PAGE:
Stopping deflation has been the most important macroeconomic policy target for Japan for more than 15 years. Japan’s nominal GDP was its highest level of 523 trillion yen in 1997 and had been declining to 472 trillion yen in 2011, one year before Abenomics, macroeconomic policies under Abe cabinet, was launched. The Japanese economy was stuck in a deflationary cycle for many years. Very aggressive monetary policy under Abenomics was effective to change the deflationary trend.
The ongoing standoff over the Senkaku/Diaoyu Islands is key for global peace and prosperity. In September 2012, in reaction to the Japanese government’s hastened acquisition of three Senkaku islets from a Japanese private citizen, China started to send its forces in the waters surrounding the small archipelago administered by Japan.
Abstract Numerous bilateral initiatives, in various cultural, political and economic fields, were organized to celebrate the 150° anniversary of the diplomatic relations between Italy and Japan. Among them, Keio University of Tokyo, jointly with Bocconi University and the Embassy of Italy in Tokyo, gathered a conference on “The economics of Italy and Japan: Historical Development and Future Policies for Stability and Growth” (Tokyo, 23 May, 2016).
In May 2014 Prime Minister Shinzo Abe decided to launch the Cabinet Bureau of Personnel Affairs, a new bureau, run by Katsunobu Kato, Abe’s closest aid. This maneuver is no doubt aimed at tightening control of bureaucrats, that have been indulging overwhelming power for ages. This shows clearly the importance of bureaucracy in political life of Japan.
Forget the political parties that are contesting Japan’s parliamentary election this weekend. The real choice for Japanese voters as they cast ballots is between cynicism and indifference. Prime Minister Abe Shinzo has called a snap election less than halfway through the parliament’s term – but not because his parliamentary majority is at risk and voters need to give him and his party a new mandate. Just the opposite: Abe has called an election to exploit a disorganized opposition and protect his own back. This is breath-taking opportunism.
Economic good sense and reforms as opposed to ill-fated nationalism and historical revision. In a nutshell, this is what Japan’s current and most probably also future government should be able to provide the Japanese electorate with after Japan’s Lower House elections on December 14.
Abenomics is at a crisis point. The economy slipped back into recession in Q3, prompting a delay to the second planned consumption tax hike and a snap election. The Bank of Japan meanwhile has also reacted to weak growth by expanding its monetary easing programme. The latter decision may avoid a return to deflation but unless the ‘third arrow’ of Abenomics – structural reform – is activated, Japan’s relative economic decline is set to continue.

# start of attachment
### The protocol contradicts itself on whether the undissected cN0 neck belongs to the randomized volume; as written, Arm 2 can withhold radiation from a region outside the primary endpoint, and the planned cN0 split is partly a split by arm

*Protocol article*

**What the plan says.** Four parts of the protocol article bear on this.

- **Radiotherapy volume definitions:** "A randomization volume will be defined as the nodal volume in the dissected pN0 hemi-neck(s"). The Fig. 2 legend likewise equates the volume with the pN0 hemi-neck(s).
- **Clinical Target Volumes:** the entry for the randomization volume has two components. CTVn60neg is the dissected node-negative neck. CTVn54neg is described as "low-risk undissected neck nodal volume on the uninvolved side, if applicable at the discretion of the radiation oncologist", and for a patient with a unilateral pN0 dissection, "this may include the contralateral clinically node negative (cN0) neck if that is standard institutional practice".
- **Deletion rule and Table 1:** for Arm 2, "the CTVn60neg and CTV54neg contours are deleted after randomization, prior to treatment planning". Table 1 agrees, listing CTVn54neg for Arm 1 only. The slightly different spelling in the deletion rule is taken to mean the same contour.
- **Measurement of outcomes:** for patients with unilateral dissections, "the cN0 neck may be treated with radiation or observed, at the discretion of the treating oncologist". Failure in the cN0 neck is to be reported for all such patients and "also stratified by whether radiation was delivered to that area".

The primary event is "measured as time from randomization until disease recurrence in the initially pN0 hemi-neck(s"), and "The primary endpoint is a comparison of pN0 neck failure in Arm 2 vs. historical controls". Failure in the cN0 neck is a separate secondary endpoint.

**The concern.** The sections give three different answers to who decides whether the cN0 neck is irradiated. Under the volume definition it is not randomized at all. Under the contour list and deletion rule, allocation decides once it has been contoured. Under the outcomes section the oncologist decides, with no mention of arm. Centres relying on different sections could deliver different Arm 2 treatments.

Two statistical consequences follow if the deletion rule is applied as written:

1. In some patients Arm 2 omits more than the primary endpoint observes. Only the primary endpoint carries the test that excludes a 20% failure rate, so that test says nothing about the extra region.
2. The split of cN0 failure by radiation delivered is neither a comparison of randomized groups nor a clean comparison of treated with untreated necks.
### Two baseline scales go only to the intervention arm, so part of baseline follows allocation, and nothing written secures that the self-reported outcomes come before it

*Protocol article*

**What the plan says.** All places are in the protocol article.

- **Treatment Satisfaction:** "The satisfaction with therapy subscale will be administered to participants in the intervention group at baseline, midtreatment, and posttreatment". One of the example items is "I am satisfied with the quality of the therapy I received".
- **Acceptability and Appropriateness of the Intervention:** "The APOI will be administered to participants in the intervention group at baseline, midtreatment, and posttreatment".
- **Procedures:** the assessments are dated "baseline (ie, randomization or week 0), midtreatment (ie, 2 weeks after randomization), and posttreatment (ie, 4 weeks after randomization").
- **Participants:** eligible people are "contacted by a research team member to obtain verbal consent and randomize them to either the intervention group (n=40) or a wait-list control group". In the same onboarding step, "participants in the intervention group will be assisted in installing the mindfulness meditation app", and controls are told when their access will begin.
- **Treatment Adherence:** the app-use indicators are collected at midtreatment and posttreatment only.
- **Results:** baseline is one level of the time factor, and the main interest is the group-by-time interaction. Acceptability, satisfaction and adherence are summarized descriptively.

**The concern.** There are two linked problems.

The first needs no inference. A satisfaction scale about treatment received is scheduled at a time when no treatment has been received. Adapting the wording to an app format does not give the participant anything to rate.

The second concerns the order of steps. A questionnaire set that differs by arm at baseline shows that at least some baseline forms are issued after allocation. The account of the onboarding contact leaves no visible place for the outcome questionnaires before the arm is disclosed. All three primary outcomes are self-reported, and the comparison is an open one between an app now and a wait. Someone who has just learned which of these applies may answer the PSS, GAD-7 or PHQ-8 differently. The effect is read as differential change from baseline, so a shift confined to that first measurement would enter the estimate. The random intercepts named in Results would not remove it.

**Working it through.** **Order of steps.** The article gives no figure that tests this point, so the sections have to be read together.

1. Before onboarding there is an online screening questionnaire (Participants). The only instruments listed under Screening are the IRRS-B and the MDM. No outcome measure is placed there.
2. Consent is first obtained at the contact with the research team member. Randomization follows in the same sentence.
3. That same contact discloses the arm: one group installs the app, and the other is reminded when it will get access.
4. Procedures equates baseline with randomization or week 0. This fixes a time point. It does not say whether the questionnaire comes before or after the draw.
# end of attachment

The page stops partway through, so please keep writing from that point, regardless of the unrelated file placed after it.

Two Asian leaders who planned to meet at the APEC meeting in Beijing actually did just that: on November 10 Japanese Prime Minister Shinzo Abe and Chinese President Xi Jinping met for a short but nonetheless symbolically very important encounter. During their reportedly not exactly ‘warm-hearted’ encounter, Abe and Xi reportedly agreed to make efforts to work on maritime crisis management in order to prevent further Japanese-Chinese maritime clashes in disputed territorial waters in the East China Sea.
While the US is seeking a way of rebalancing China in East Asia its approach left space for interpretation. The strategy of positioning itself in Asia on basis of concrete security issues and alliances while keeping its involvement open is seemingly only one aspect of the new game. Today a more or less refined toolbox of ‘strategic persuasion’ was designed in order to deal with an increasingly influential and powerful China. Instead of engaging in a non-desirable and costly direct military opposition to China, the US tries to pull all the strings in order influence its behavior towards moderation particularly in East Asia. In so doing, Washington is encountering an expectation-perception gap. So far the strategy has not necessarily proven successful. In Beijing, strategic maneuvers were often not fully understood and responses did not turn out not as initially desired. The US’ pivot to Asia has aroused a primordial fear in modern China: containment by outside powers. With a return to more traditional language of balancing, in China the situation was better understood. Yet, the implication remains the same. China has in reaction adopted a more assertive stance in military affairs while gradually trying to limit political damage in the ASEAN framework.
Since the partition of the Korean peninsula, the crises between Seoul and Pyongyang have ranked high in the US political agenda. Nonetheless, the profile that the Obama administration has chosen to keep is relatively low. This choice has triggered criticisms, however the posture has brought its own benefits. Moreover, in a difficult economic situation, and in the face of increasing pressures for the curtailing of government expenditure, the ‘low profile’ approach meets the demands of a Congress whose support the White House increasingly needs. The main uncertainty is in the attitude of the PRC. However Beijing, more than any other nation, has a keen interest in keeping East Asia stable. This does not mean that China will become a sort of ‘US cop’ in East Asia. However, some forms of localized cooperation can be envisaged; a cooperation that could strengthen, as China will progress in occupying the international position that its leadership believes the country deserves.